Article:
Not Home Yet

Steve JolleyCommunity News

After twenty-five years, raising two children, two dogs,  countless homegroups, birthday parties, sleep-overs, BBQs, and re-modeling projects it seems strange to look out our front window and see the For Sale sign firmly planted on the front lawn of a house that for us is a home we’ve loved.  If our house sells, (and that is a big if), Donna and I are planning a move to the Good Land and townhouse living.  It will be a new chapter of life; the next season for us.  Some months ago as we contemplated this change we began to prepare emotionally, and physically.  We laughed as a broken this or that, ignored for ten or more years, suddenly had to be fixed immediately for the potential new owners.  Marred walls were painted, fresh flowers a must and my garage, normally a depository for everything, was made spotless and shipshape.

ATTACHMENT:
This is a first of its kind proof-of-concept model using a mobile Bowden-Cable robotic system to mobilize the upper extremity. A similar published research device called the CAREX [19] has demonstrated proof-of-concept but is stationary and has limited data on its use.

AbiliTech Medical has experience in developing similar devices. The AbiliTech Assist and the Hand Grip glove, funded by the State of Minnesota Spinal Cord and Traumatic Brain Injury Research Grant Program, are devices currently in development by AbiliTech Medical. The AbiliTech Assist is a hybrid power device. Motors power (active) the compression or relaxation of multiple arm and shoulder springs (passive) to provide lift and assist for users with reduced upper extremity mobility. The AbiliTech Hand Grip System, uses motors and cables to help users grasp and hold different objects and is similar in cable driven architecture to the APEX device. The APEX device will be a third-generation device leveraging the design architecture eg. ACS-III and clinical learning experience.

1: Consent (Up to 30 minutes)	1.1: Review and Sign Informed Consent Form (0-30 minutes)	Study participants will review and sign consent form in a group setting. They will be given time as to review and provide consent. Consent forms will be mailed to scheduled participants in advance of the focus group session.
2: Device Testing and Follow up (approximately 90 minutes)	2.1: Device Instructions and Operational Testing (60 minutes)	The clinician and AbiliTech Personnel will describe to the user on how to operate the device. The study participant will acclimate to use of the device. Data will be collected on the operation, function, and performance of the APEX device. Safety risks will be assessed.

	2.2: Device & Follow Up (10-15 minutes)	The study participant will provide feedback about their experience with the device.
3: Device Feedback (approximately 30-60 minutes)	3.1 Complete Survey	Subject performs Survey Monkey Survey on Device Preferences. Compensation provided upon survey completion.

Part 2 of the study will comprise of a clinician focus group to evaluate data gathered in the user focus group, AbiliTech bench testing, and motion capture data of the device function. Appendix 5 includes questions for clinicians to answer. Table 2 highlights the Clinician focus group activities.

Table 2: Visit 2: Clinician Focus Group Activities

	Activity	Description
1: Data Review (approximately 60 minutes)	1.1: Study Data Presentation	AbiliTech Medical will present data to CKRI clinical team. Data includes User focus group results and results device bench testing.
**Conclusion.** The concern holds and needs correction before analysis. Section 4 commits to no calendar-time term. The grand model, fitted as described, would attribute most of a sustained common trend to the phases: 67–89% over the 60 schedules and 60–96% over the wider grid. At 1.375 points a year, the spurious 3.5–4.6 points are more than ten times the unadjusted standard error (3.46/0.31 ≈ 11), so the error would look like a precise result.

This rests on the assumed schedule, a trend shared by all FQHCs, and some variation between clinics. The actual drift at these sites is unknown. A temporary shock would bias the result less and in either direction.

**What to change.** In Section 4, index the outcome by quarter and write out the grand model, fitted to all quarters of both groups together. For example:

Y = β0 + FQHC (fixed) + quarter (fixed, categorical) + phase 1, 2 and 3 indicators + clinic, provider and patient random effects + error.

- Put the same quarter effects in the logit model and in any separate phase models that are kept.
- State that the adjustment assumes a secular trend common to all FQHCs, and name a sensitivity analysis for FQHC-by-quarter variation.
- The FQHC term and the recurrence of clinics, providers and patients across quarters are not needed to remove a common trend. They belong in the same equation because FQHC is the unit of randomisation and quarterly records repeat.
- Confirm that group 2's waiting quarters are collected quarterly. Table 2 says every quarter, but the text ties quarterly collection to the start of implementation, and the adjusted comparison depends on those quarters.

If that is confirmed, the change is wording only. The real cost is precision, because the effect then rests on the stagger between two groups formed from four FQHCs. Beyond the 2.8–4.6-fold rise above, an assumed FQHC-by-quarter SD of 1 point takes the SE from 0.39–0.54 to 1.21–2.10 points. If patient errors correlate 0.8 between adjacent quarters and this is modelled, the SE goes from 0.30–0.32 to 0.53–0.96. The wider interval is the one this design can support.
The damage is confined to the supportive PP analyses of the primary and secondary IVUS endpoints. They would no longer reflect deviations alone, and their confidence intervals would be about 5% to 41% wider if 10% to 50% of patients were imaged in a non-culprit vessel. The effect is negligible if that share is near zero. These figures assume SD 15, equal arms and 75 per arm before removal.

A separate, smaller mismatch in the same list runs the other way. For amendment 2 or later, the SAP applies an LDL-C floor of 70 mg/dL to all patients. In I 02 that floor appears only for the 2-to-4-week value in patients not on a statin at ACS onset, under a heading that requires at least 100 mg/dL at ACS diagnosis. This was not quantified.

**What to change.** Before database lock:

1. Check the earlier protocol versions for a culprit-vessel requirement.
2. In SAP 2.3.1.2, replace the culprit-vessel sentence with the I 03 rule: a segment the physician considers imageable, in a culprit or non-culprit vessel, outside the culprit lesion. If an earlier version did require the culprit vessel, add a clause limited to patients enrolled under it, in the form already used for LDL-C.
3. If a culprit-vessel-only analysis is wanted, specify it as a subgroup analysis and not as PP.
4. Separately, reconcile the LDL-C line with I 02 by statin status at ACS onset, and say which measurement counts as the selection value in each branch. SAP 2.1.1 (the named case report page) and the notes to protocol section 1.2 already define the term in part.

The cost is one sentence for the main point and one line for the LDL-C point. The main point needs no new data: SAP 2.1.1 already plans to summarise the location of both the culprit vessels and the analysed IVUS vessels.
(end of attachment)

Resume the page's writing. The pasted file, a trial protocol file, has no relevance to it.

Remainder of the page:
In preparation for the anticipated move we began to purge our house and lives of what in our culture we call stuff. Because it was painful, the process started slowly.  Then, however, came the joy of ridding our lives of things untouched or unused for decades.  I went to work on my library that I began collecting over forty years ago.  Laughing, I put books in recycling that I had not picked up in ten, twenty, thirty or forty years, but had kept anyway, for reasons known only to God.  The good ones, that deserved a second life, were packed up and brought to Betty Sullins who shipped them to believers in the Philippines.  I am now down to less than half the books I owned six months ago and, if we do move, the numbers will be reduced even more. I brought the recycling bin into my office and started emptying my files of papers and articles that at one time seemed so very important, but now I could not remember why.  It took more than one recycling bin.  It feels like loosing an unwanted ten pounds of weight from my body.  I am lighter, freer, leaner and feeling good about myself!  Trips to the dump, thrift store, and numerous listings on Craigs List have cleaned up our house and lives. In a well-known sermon, Francis Schaffer once referred tothe stuff we accumulate as,Trash Heap Lives. We were taking out the trash.  I even sold two of my prized surfboards (I am now down to a very modest five).